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Mites are small arthropods belonging to the class Arachnida and the subclass Acari (also known as Acarina). The term "mite" refers to the members of several groups in Acari but it is not a precise scientific taxon and excludes the ticks, order Ixodida. The scientific discipline devoted to the study of ticks and mites is called acarology.

Mite
Peacock mite, Tuckerella sp.jpg
Peacock mite (Tuckerella sp.),
false-colour SEM, magnified 260×
Scientific classification
Kingdom: Animalia
Phylum: Arthropoda
Subphylum: Chelicerata
Class: Arachnida
Subclass: Acari
Leach, 1817
Superorders
The microscopic mite Lorryia formosa (Tydeidae)

Most mites are tiny, less than 1 mm (0.04 in) in length, and have a simple, unsegmented body plan. Some species live in water, many live in soil as decomposers, others live on plants, sometimes creating galls, while others again are predators or parasites. This last group includes the commercially important Varroa mites of honey bees, and the scabies mite of humans.

Contents

Phylogeny and taxonomyEdit

The term "mite" is not a precise scientific taxon but is used to refer to the members of several groups in the subclass Acari. The phylogeny of the Acari is under dispute and several taxonomic schemes have been proposed for their classification.

TaxonomyEdit

The third edition (2009) of the standard textbook A Manual of Acarology uses a system of six orders, grouped into three superorders:[1]

  • Superorder Opilioacariformes – a small order of large mites that superficially resemble harvestmen (Opiliones), hence their name
  • Superorder Parasitiformes – ticks and a variety of mites
  • Superorder Acariformes – the most diverse group of mites
    • Trombidiformes – plant parasitic mites (spider mites, peacock mites, gall mites, red-legged earth mites, etc.), snout mites, chiggers, hair follicle mites, velvet mites, water mites, etc.
    • Sarcoptiformes
      • Oribatida – oribatid mites, beetle mites, armored mites (also cryptostigmata)
      • Astigmatina – stored product, fur, feather, dust, and human itch mites, etc.

PhylogenyEdit

Thus members of the superorders Opilioacariformes and Acariformes (sometimes known as Actinotrichida) are mites, as well as some of the members of Parasitiformes (sometimes known as Anactinotrichida).[2] Recent genetic research has caused a change in the naming scheme, however, and recent publications have changed the superorder Parasitiformes to an order.[3] Other recent research has suggested that Acari is polyphyletic, with ticks and spiders being more closely related than ticks and mites.[4] The cladogram is based on Dabert et al 2010, which used molecular data. It shows the Acariformes sister to the Solifugae (camel spiders), while the Parasitiformes were sister to the Pseudoscorpionida.[5]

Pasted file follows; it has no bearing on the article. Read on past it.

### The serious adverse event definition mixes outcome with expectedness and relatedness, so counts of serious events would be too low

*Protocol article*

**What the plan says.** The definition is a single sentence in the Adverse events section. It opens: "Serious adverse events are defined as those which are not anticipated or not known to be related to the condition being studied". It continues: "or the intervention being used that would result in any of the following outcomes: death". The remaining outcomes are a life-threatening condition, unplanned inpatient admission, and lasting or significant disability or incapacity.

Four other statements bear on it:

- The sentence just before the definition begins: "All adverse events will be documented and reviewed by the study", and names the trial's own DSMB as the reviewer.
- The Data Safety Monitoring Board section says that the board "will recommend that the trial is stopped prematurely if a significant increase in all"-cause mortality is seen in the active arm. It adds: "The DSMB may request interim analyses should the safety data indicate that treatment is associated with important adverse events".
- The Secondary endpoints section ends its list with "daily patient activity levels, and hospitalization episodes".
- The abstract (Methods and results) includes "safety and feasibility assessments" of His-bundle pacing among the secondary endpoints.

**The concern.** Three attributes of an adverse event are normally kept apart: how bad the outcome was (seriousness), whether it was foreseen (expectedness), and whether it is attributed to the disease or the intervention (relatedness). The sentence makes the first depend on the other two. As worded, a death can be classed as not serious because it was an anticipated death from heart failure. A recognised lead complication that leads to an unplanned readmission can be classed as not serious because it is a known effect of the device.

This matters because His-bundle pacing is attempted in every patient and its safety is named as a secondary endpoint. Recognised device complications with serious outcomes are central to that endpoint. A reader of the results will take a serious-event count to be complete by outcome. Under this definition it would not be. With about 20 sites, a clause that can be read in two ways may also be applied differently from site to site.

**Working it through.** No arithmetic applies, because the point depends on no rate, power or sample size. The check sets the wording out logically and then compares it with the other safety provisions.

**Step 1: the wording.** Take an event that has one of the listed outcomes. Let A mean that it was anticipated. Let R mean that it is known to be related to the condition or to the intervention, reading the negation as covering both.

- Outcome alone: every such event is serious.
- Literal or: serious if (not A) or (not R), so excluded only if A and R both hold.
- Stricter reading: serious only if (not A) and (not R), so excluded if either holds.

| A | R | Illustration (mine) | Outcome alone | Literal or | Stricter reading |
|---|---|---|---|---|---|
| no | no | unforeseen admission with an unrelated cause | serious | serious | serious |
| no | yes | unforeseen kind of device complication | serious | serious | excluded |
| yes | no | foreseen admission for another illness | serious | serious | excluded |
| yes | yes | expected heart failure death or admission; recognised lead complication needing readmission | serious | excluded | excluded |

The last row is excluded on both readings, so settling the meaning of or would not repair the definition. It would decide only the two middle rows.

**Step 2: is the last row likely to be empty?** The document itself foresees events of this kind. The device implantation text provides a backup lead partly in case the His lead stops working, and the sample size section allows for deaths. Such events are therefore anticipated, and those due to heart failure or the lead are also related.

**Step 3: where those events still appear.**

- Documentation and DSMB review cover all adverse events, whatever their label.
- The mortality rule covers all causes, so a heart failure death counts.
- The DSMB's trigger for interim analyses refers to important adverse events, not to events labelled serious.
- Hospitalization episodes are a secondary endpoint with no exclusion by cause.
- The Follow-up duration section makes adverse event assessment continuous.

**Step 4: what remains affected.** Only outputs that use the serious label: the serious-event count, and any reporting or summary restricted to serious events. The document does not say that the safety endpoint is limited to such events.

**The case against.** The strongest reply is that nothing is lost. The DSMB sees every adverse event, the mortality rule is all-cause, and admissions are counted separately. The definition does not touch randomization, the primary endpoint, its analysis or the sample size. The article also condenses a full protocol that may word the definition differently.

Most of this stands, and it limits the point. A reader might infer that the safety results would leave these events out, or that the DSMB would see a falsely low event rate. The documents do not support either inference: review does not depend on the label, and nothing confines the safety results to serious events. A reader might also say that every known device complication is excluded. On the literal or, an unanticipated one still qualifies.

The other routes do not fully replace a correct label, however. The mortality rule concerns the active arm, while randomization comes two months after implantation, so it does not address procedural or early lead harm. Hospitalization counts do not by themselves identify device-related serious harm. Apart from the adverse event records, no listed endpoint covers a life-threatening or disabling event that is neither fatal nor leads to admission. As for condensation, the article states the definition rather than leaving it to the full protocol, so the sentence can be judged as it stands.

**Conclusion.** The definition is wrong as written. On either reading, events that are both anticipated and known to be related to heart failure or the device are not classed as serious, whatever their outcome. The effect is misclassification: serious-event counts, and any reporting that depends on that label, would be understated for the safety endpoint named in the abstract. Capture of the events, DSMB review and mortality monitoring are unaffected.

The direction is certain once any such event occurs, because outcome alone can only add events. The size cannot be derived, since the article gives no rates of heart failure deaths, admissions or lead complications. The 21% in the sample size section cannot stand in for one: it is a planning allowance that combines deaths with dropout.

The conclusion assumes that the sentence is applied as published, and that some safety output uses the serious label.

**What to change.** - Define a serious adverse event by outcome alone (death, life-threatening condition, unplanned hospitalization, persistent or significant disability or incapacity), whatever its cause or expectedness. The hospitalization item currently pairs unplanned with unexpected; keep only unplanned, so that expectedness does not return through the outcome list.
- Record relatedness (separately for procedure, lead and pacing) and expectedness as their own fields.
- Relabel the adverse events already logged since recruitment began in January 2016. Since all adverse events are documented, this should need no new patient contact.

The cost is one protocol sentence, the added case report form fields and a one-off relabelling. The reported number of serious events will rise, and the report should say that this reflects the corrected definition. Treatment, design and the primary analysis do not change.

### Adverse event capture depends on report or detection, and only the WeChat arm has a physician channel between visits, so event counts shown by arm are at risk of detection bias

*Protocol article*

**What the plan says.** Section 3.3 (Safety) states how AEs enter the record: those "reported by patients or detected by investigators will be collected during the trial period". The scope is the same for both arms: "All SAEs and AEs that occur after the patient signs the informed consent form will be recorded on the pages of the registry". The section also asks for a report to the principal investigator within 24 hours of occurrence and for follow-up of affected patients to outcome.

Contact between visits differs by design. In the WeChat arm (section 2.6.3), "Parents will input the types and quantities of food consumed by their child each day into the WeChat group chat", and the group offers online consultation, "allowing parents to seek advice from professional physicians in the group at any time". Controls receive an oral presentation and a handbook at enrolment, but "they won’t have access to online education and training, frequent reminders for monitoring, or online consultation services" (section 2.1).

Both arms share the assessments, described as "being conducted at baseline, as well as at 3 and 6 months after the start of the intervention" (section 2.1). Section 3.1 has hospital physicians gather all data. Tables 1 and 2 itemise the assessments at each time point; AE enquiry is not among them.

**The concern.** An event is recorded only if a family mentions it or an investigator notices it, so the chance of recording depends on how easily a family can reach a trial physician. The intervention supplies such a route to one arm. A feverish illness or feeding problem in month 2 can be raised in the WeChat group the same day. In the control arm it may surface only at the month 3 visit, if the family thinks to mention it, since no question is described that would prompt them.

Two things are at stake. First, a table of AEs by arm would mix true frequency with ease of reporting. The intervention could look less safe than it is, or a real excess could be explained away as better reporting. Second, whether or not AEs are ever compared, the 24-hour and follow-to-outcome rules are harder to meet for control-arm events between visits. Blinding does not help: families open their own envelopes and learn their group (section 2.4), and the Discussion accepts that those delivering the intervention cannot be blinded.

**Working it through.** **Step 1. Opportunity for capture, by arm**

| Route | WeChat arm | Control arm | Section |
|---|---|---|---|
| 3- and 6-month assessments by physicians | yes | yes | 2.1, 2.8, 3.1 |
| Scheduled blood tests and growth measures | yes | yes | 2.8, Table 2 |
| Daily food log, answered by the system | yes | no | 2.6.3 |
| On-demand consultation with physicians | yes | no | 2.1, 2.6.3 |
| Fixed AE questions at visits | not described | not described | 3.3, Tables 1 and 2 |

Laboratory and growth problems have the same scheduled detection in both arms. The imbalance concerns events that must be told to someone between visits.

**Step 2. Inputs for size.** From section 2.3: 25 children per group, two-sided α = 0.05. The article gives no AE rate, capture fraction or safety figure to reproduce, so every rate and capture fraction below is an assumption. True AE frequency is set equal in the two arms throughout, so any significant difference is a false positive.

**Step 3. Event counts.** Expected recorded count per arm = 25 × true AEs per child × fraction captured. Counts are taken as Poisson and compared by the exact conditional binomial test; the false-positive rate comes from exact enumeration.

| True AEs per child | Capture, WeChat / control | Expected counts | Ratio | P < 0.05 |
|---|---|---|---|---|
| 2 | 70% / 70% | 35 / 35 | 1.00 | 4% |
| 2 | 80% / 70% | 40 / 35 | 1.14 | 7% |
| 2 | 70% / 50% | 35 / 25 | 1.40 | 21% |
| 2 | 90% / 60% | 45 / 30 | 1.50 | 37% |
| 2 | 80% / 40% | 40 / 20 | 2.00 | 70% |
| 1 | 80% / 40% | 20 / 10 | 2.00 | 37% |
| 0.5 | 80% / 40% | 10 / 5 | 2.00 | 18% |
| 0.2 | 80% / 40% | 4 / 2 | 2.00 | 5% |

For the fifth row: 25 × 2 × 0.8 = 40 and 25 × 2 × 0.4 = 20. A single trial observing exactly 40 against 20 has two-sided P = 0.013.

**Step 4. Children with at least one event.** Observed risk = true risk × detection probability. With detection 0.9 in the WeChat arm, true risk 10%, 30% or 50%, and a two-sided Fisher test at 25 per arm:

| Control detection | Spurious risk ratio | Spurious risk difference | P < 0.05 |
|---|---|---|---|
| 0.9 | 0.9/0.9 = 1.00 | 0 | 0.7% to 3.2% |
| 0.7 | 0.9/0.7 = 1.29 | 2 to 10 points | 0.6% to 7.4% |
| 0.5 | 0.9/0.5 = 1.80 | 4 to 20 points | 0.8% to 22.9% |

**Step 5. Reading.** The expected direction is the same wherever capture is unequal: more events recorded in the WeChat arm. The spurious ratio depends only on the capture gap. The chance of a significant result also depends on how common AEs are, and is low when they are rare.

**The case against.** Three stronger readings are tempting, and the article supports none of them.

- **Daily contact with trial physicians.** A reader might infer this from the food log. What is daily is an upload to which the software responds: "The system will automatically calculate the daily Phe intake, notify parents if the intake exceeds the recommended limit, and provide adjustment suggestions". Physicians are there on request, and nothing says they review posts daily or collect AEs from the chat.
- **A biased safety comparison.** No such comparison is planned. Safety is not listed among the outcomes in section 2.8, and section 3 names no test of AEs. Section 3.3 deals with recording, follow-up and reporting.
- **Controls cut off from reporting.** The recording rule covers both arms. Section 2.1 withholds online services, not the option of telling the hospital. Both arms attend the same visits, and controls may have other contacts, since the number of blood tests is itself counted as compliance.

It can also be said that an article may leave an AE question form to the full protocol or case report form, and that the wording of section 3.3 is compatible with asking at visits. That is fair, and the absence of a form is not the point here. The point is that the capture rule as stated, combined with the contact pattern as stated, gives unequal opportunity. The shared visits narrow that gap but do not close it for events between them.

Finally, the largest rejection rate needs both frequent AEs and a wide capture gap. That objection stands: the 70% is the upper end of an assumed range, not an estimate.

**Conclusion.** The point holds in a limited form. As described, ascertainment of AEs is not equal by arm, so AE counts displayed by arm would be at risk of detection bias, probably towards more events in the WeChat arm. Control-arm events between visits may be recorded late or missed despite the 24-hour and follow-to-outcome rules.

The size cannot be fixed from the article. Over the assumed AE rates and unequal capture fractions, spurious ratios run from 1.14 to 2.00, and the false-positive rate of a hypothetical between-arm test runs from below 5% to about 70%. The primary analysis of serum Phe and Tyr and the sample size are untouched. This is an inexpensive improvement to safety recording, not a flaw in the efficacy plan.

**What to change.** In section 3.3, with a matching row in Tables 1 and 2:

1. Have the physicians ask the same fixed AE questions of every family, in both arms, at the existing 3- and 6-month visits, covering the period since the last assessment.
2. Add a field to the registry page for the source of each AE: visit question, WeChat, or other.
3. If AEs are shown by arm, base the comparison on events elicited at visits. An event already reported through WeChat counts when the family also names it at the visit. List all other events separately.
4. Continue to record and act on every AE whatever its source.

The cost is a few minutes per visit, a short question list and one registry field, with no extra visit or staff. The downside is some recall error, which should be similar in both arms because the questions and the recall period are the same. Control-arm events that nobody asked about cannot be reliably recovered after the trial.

part of Arachnida


Solifugae (camel spiders)

  


Parasitiformes (parasitic mites, ticks)

 Ixodida (ticks)   



 Parasitic mites, inc. Varroa  







Acariformes (other mites)

 Trombidiformes (chiggers, gall & velvet mites, etc)   



 Sarcoptiformes (dust mites, fur mites, etc)  


 

Pseudoscorpionida (false scorpions)

  





"Acari" (mites and ticks)

AnatomyEdit

Mites are tiny members of the class Arachnida; most are in the size range 0.25 to 0.75 mm (0.01 to 0.03 in) but some are larger and some are no bigger than 0.1 mm (0.004 in) as adults. The body plan is similar to that of ticks in having two tagmata, a prosoma or cephalothorax, and an opisthosoma or abdomen. Segmentation has almost entirely been lost and the prosoma and opisthosoma are fused, with the positioning of the limbs indicating the location of the original parts of the body.[6]

 
1 Chelicerae, 2 Palps, 3 Salivary glands, 4 Gut, 5 Excretory (Malpighian) tubules, 6 Anus, 7 Ovary or testes, 8 Air-breathing tubes (tracheae), 9 Central ganglion, 10 Legs, 11 Hypostome.[7]

At the front of the body is the gnathosoma or capitulum. This is not a head and does not contain the eyes or the brain, but is a retractable feeding apparatus consisting of the chelicerae, the pedipalps and the oral cavity. It is covered above by an extension of the body carapace and is connected to the body by a flexible section of cuticle. The mouthparts differ between taxa depending on diet; in some species the appendages resemble legs while in others they are modified into chelicerae-like structures. The oral cavity connects posteriorly to the mouth and pharynx.[6]

Most mites have four pairs of legs, each with six segments, which may be modified for swimming or other purposes. The dorsal surface of the body is clad in hardened tergites and the ventral surface by hardened sclerites; sometimes these form transverse ridges. The gonopore (genital opening) is located on the ventral surface between the fourth pair of legs. Some species have one to five median or lateral eyes but many species are blind, and slit and pit sense organs are common. Both body and limbs bear setae (bristles) which may be simple, flattened, club-shaped or sensory. Mites are usually some shade of brown, but some species are red, orange, black or green, or some combination of these colours.[6]

Internal organsEdit

Mites have a typical arachnid digestive system, although some species lack an anus. The circulatory system consists of a network of sinuses and lacks a heart, movement of fluid being driven by the contraction of body muscles. Gas exchange is carried out across the body surface, but many species additionally have between one and four pairs of tracheae, the spiracles being located in the front half of the body. The excretory system includes a nephridium and one or two pairs of Malpighian tubules.[6]